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Title: Rev. Richard Watson, 1781-1833 : his work and religious thought
Author: Littleton, William H.
Awarding Body: University of Edinburgh
Current Institution: University of Edinburgh
Date of Award: 1956
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Fame is a fickle mistress who soon forgets the vast majority of those who for a few brief moments share her smile. This present study concerns one whose name was a household word among the Methodists of his own day, and for two generations following, but is now, with the passing of a century and a half, almost completely forgotten even among his own folk. It is an attempt to examine, understand, and state the salient factors in the life, work, and religious thought of Richard Watson. Watson was both an interpreter of the Christian message and a leader in applying that message to religious and social problems. Since the gospel of Christ is timeless as well as timely, Watson might have something to say to a later genreration. This study is not a biography of Watson, although it attempts to highlight those facts of his life which enable one to trace his mental and spiritual development and in a measure to recapture his personality. There have been three compilations of the simple facts of his life. The first, Memoirs of the Life and Writing of the Rev. Richard Watson, was written the year following his death by his friend and colleague in the ministry, Thomas Jackson. The value of this volume to any study of Watson is Inestimable notwithstanding the fact that the narrative is sometimes coloured by the close personal relationship which existed between the subject and the author. The remaining two volumes depend for the most part on Jackson's work but are significant for the judgements they contain, in anonymously compiled Life of Rev. Richard Watson was published in Sow York in 1341; it reveals the estimate cf Watson in American Methodism. 3, J. Drailsford' s Richard Watson, Theologian and missionary Advocate is a brief study made more than fifty years after Watson's death The part of this paper dealing with the work of Watson is an effort to state and evaluate the contributions he made in the five major areas of activity in which he participated. The five areas are not given in the order of the significance of his contributions but are presented in the natural manner in which they evolved throughout his life. His writings are given comparatively few pages in the second part of the study since they form the basis of the third part. To present even an outline of all of Watson's religious thought would have been far beyond the scope of this study, and, indeed, it would have served little purpose. In order to limit the field, those subjects have been chosen upon which Watson entered into controversy at one time or another, thereby defining more exactly his own views. The one exception to this is chanter two which is included by virtue cf its position as the first Methodist systematic statement of the doctrines of the existence and attributes of God, To the archivist of the Methodist Book Room, Rev. J. H, Martin, is due a word of thanks for his kind assistance in making available the books and manuscripts in his care. Ho less helpful was Miss Irene Longstaff, archivist cf the Methodist Missionary Society, who graciously'allowed the use of old records and manuscripts pertaining to the Missionary Society. The study is also indebted to the facilities of the British Museum for the examination, of back issues of magazines, newspapers, and otherwise unavailable books.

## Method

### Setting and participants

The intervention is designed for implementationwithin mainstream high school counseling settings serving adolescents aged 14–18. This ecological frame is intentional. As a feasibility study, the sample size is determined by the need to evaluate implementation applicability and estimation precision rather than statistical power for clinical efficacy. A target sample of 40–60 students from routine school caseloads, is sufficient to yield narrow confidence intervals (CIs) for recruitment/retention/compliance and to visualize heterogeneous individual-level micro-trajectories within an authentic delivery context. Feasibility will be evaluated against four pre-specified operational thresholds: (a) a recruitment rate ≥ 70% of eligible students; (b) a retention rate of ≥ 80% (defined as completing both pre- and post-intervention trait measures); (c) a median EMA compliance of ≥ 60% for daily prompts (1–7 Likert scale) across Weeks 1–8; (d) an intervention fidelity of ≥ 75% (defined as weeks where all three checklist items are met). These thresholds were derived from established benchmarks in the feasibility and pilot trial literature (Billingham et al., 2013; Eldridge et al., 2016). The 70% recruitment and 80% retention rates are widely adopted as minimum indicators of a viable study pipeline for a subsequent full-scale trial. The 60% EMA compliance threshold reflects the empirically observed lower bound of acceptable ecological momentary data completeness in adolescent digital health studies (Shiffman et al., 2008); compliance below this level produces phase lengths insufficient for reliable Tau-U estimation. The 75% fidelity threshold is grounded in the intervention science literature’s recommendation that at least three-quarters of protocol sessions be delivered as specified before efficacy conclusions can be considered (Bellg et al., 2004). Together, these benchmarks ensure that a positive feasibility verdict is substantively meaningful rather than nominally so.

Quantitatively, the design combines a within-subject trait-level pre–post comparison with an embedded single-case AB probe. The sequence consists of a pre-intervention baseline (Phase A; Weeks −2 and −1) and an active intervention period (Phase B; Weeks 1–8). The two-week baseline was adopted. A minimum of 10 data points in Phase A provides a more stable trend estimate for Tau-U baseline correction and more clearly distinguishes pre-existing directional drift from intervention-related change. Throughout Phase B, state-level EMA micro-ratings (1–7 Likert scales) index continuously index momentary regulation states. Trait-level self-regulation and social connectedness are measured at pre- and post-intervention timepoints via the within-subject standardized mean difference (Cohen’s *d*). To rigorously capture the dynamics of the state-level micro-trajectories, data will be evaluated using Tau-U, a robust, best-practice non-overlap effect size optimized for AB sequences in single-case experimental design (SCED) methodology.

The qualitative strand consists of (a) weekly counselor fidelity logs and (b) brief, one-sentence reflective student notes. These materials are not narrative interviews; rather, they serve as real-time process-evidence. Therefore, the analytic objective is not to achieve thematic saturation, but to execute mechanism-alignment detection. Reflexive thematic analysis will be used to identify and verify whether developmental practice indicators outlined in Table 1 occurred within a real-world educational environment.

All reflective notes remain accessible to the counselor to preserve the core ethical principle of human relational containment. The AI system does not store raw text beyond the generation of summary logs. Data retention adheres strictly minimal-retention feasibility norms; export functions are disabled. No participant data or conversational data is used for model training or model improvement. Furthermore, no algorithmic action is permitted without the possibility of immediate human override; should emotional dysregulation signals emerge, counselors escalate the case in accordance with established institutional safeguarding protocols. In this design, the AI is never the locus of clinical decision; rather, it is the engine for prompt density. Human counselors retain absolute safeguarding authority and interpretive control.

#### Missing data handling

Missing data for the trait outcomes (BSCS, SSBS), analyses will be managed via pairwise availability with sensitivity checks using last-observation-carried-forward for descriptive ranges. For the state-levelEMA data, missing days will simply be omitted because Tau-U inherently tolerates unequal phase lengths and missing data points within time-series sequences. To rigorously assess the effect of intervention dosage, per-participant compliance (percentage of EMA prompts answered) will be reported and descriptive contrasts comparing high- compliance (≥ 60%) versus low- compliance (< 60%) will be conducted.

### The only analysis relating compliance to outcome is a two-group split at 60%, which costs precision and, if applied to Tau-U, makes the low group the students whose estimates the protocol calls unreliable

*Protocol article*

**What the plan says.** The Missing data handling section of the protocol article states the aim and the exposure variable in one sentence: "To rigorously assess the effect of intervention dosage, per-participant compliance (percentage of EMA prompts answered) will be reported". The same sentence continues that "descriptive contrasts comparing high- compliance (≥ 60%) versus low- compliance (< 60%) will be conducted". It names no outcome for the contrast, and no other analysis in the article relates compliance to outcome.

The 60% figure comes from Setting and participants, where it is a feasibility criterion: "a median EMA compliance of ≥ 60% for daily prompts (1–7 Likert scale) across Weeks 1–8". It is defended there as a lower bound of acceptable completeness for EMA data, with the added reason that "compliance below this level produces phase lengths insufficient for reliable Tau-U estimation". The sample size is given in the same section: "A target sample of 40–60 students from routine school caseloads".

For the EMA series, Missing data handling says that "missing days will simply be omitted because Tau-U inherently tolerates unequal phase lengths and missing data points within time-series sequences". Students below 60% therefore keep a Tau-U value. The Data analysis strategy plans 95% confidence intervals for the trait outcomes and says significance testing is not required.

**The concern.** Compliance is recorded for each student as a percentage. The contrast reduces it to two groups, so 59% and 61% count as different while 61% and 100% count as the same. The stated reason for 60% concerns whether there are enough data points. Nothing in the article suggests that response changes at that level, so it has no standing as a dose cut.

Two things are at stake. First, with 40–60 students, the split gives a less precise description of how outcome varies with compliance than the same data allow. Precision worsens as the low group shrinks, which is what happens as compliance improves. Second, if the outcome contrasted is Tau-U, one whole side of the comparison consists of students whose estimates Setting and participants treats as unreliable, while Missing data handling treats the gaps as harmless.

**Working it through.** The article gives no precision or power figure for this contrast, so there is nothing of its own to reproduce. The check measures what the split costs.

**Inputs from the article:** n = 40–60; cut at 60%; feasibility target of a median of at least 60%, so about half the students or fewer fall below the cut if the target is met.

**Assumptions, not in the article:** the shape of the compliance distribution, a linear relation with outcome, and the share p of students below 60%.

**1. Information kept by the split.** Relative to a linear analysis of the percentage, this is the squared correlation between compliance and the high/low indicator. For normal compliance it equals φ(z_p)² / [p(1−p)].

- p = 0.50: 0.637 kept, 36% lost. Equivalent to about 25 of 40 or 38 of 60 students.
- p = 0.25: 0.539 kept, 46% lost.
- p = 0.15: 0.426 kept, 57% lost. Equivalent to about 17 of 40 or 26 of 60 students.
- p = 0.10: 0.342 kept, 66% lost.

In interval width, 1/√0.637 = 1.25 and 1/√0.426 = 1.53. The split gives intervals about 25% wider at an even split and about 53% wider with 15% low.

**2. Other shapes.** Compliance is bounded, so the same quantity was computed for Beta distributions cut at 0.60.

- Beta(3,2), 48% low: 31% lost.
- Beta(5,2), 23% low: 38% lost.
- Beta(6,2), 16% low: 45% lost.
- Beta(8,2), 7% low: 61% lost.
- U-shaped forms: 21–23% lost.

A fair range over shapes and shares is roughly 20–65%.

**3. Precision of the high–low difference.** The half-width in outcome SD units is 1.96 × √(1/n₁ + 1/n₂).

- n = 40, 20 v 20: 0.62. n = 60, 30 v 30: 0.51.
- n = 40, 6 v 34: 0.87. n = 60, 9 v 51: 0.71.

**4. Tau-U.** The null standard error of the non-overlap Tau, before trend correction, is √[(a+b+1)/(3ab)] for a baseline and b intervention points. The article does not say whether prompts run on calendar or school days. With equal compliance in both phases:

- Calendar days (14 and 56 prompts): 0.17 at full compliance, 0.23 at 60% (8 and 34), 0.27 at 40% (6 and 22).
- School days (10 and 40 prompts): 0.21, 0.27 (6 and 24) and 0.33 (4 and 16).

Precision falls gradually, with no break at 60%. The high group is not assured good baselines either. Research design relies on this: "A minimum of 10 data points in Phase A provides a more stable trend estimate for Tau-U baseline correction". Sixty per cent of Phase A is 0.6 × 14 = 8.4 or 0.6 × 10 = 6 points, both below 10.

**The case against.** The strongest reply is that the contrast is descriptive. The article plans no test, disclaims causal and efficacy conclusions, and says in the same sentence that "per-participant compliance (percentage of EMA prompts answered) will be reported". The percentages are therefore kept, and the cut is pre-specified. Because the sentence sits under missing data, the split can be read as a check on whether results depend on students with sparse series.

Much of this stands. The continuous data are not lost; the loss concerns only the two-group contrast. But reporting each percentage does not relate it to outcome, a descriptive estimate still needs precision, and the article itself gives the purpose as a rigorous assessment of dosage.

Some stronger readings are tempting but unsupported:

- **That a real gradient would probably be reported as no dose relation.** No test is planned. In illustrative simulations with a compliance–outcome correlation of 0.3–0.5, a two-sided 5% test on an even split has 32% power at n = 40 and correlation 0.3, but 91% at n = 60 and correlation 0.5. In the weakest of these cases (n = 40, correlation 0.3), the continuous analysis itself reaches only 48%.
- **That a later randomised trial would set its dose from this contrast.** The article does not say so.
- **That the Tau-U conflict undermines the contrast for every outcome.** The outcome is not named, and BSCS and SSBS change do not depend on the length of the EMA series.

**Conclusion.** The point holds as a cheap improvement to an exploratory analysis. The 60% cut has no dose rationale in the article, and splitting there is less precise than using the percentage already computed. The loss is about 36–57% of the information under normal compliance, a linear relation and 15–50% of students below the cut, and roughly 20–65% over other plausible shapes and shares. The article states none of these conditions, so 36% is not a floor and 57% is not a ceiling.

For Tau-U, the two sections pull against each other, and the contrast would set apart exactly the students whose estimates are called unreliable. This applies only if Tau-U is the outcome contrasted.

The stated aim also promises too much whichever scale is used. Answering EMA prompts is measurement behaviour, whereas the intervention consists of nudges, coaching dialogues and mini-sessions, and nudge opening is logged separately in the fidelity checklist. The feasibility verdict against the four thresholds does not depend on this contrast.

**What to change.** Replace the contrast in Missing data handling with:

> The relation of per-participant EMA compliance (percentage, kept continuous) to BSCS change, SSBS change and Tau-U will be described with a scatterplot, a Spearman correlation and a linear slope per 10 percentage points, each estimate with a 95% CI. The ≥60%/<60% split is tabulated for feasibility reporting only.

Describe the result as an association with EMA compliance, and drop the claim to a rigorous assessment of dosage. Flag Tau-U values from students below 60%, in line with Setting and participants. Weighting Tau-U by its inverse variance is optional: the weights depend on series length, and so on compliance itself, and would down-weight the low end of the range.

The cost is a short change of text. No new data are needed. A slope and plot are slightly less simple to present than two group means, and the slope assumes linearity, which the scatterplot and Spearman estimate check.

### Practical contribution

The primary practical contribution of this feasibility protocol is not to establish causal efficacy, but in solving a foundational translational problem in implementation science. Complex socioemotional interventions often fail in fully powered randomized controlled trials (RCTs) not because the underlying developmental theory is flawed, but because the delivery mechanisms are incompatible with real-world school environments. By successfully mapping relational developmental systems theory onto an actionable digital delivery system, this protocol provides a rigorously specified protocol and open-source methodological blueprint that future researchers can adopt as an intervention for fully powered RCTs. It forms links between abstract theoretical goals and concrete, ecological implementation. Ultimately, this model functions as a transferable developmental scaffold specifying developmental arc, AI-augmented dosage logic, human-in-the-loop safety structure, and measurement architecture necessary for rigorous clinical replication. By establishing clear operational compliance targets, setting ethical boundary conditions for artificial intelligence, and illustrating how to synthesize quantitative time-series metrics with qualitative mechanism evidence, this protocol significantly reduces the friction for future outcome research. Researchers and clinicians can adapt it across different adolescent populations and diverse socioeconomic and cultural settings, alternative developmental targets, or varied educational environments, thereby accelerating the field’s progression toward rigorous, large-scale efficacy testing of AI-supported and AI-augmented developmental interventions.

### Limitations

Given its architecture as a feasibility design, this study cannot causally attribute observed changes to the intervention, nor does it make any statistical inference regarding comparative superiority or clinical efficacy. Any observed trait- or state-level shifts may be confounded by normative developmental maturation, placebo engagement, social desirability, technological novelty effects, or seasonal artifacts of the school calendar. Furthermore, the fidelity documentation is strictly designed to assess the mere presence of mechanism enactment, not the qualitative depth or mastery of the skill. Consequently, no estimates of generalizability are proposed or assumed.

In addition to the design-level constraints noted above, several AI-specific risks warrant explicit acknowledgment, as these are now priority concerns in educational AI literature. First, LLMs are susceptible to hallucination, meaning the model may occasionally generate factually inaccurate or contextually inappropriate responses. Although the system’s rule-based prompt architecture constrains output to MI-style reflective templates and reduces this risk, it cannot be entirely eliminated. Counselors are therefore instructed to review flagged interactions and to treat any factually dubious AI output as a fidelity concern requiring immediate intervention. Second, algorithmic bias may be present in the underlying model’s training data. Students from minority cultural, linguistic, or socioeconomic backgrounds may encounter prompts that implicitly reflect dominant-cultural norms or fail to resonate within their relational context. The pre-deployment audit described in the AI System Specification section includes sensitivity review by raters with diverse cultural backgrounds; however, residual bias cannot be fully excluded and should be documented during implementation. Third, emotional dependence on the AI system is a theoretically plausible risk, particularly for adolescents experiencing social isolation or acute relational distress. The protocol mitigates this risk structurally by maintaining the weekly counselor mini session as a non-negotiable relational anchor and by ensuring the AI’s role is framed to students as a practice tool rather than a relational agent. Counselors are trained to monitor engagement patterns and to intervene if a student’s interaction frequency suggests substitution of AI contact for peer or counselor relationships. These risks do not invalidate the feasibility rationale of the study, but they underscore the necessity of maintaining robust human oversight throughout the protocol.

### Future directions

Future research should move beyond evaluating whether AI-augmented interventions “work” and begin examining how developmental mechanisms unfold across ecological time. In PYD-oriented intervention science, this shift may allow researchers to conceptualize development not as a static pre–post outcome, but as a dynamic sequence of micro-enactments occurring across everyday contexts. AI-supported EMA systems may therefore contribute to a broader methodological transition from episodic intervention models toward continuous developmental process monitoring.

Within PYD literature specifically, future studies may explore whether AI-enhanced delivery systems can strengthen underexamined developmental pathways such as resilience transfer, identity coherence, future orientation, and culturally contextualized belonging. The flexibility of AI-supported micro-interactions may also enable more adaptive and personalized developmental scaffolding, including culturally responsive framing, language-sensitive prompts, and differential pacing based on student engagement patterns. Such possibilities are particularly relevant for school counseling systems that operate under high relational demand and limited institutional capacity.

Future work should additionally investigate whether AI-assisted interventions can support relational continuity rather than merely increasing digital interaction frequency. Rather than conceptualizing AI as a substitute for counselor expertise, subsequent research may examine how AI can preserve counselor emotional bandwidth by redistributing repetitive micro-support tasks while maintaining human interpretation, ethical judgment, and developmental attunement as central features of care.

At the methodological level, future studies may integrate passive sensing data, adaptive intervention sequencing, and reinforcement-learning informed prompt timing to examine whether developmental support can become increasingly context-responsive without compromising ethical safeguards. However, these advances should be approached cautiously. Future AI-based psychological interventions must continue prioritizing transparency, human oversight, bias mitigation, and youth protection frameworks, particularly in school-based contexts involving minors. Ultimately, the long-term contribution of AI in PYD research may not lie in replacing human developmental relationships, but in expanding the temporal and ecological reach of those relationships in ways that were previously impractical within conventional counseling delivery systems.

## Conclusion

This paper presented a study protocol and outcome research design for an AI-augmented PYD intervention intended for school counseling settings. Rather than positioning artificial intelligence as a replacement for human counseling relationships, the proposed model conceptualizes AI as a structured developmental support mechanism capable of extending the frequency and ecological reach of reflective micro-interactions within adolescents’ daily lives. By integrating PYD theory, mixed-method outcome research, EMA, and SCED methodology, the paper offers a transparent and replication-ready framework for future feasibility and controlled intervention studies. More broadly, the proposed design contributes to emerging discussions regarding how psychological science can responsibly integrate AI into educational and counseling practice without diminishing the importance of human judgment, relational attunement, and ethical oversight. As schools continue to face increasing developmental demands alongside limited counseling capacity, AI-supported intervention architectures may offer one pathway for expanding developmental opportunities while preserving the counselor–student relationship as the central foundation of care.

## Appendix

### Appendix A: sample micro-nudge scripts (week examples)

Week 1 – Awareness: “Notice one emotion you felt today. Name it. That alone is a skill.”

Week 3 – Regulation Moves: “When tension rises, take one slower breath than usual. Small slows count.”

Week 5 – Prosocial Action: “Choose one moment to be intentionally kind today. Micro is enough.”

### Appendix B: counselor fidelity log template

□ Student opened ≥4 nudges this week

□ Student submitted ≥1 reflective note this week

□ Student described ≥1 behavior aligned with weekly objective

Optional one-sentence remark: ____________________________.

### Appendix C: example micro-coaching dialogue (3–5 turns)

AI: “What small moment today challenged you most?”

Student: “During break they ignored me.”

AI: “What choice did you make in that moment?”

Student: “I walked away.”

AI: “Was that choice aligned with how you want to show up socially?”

Supervisor: Not available Sponsor: Not available
Qualification Name: Thesis (Ph.D.) Qualification Level: Doctoral
EThOS ID:  DOI: Not available